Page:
Still, Nordea, a major bank focused on the four Nordic countries, is a bit like the Vikings who sailed off into uncharted territories with no maps. First of all, there are a number of segments in private credit – from bank loans and mezzanine financing to distressed debt and trade finance – and there is limited knowledge about how to allocate among these segments. So, Nordea analysts will be focusing on segment by segment analyses of risks and returns. But for a fund of funds, allocation questions immediately lead to the second big question: How to pick the managers whose funds should go into the portfolio? “We tend to like managers who have a long track record in the private credit space,” Bertramsen says, “but to be honest, there aren’t that many of them.” So, what to do? “We look at the underlying deal statistics because that’s the only way you can get a sense of the managers’ capabilities.” The third big issue is benchmarking. The issue here is apples and oranges: Private credit “managers are not particularly similar, so benchmarking is really difficult,” Bertramsen says. Here too, Nordea is developing some rules of thumb.

Whatever the market’s shortcomings, Bertramsen says this is private credit’s moment, and therefore the moment for funds of funds. With central banks explicitly committed to lower for longer, fixed income investors have been searching high and low for yield, and that has led many to pile into private credit. Moreover, “you also see a lot of new managers coming online,” he notes, “so you see increases in both supply and demand.” Even as total investment in private markets climbs, Bertramsen says, “We think there is still a very significant market that is still pretty much untapped.”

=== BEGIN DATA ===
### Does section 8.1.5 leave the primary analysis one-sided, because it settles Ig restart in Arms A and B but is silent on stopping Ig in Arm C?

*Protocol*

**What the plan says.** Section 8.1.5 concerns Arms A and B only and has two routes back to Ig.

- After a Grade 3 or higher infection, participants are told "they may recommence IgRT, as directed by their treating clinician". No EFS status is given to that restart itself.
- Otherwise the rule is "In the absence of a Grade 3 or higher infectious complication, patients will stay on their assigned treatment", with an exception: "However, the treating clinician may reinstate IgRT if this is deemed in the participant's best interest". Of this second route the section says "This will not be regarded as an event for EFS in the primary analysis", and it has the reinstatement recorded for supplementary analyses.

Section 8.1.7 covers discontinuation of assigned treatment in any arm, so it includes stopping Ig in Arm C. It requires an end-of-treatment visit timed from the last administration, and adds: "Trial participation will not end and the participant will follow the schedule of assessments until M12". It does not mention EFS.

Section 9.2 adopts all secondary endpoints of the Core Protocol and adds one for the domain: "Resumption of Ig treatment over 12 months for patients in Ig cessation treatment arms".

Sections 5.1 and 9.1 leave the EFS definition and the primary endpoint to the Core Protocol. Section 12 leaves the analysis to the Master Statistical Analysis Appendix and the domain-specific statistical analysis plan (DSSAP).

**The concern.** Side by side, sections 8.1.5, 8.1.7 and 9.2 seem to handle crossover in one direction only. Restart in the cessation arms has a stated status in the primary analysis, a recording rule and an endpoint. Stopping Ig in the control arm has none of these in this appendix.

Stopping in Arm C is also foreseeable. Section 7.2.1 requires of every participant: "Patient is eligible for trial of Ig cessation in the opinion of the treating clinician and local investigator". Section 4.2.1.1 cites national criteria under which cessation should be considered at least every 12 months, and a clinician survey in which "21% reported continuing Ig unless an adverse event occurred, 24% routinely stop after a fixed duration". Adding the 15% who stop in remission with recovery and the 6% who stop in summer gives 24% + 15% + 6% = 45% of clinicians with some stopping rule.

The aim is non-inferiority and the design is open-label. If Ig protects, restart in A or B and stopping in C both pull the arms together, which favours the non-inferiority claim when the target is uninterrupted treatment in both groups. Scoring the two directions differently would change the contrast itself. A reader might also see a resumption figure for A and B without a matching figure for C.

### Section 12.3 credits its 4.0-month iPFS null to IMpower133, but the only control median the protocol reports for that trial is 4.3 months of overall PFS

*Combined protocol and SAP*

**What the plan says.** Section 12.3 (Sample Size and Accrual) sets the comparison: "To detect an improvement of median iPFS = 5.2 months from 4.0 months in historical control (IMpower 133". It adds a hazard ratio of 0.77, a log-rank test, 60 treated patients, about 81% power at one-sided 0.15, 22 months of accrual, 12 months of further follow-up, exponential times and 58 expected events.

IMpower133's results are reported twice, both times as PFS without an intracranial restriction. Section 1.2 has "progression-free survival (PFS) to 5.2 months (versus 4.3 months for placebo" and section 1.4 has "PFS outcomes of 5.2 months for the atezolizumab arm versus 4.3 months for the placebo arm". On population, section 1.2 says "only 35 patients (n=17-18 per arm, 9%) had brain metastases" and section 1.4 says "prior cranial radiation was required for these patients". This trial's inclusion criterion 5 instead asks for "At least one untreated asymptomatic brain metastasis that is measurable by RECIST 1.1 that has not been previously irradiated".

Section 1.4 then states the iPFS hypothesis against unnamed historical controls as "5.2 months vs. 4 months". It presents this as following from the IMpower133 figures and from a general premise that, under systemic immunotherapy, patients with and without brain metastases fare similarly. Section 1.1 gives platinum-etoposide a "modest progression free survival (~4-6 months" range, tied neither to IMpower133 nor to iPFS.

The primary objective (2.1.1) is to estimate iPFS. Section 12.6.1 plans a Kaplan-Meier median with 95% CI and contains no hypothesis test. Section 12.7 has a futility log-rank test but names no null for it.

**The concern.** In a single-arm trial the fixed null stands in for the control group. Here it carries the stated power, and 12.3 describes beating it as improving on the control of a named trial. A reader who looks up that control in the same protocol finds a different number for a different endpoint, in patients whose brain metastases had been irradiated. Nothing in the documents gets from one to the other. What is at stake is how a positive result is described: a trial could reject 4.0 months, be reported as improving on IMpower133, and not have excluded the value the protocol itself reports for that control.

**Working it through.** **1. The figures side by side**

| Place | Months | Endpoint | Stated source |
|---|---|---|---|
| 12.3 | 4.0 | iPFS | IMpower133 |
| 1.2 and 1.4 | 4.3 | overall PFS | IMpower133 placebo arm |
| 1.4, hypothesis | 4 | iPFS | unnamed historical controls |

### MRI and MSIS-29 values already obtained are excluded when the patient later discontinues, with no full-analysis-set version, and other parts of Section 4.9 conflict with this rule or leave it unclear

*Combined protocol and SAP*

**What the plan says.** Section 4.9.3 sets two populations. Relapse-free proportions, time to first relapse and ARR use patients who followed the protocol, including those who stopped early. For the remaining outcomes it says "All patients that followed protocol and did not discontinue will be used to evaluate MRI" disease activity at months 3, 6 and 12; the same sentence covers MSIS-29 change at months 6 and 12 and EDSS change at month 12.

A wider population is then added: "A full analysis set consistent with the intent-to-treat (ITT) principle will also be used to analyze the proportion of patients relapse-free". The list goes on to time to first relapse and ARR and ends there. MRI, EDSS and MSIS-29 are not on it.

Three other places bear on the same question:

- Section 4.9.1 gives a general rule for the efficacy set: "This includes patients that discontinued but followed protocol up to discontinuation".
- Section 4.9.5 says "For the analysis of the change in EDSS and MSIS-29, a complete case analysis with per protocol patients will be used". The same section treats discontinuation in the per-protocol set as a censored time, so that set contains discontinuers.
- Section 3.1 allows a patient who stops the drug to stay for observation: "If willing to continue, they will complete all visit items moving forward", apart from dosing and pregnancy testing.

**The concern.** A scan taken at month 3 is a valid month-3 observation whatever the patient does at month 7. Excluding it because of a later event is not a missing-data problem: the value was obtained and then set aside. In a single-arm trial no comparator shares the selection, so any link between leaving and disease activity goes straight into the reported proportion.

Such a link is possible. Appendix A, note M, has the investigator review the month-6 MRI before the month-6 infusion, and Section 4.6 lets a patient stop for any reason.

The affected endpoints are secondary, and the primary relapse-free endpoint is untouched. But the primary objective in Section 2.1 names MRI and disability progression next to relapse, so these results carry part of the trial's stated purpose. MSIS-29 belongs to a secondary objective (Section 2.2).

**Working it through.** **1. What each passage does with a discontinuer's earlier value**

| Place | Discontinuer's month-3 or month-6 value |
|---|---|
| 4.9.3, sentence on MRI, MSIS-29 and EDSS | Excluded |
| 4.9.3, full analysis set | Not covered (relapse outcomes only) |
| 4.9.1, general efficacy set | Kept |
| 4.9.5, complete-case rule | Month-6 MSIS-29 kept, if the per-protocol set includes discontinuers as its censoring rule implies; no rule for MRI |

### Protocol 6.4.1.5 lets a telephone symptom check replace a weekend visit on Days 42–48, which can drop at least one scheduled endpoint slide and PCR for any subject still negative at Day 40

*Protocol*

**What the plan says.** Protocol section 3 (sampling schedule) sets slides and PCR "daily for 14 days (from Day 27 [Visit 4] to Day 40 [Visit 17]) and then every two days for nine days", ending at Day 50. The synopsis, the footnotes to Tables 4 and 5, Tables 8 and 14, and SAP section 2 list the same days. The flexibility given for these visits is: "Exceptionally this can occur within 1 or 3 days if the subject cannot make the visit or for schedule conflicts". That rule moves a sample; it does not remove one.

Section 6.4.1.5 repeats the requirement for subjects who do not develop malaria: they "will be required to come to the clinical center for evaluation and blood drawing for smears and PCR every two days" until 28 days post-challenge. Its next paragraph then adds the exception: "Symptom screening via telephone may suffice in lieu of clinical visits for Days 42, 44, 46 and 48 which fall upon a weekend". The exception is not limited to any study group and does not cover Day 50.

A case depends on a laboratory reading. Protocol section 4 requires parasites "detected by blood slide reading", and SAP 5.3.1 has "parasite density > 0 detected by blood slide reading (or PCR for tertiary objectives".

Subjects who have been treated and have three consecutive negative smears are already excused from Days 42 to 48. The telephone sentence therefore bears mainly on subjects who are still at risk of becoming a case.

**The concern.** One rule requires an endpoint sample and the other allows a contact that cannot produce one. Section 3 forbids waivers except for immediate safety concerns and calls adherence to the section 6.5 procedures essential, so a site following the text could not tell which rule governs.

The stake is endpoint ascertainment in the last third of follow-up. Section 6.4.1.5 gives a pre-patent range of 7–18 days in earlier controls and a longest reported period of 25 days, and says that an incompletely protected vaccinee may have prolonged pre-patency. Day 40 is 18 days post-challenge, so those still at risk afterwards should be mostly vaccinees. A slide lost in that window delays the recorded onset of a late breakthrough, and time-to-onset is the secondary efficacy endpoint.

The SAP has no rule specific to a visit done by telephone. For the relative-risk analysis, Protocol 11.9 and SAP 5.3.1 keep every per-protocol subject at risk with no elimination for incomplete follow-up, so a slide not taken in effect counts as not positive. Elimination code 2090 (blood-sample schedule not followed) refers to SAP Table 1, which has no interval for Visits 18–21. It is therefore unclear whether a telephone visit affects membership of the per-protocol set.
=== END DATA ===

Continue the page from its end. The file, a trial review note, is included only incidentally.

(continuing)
But as investors pile in, isn’t there a risk of too much money chasing too few deals? Could be, Bertramsen says: “The asset class as a whole is in danger of being overheated.” But, he argues, that’s all the more reason why would-be investors need the kind of professional guidance funds of funds seek to offer.

Because of the burgeoning growth in private markets, Bertramsen says there will probably be more private credit funds of funds, and the next iteration of funds of funds may be focused more tightly on using only managers who specialize in a specific segment of the private credit world. But this kind of increasingly fine slicing and dicing is also a standard next step as markets develop.

Bertramsen is aware there’s another standard marker in the evolution of many markets: After investors get acclimated, some start disintermediating funds of funds, figuring why pay an extra level of fees when they can navigate the market on their own. But that takes a long time, particularly, in a market like private credit that is full of non-standardized instruments. In any case, smaller investors will always need a fund of funds for diversification and portfolio management. So, Bertramsen isn’t worried.

As his new fund of fund gears up, Bertramsen describes the state of private credit markets using Winston Churchill’s well-known categorization: The market is not at the beginning or at the end, but, now that it has several funds of funds, he says, “Maybe we’re at the end of the beginning.”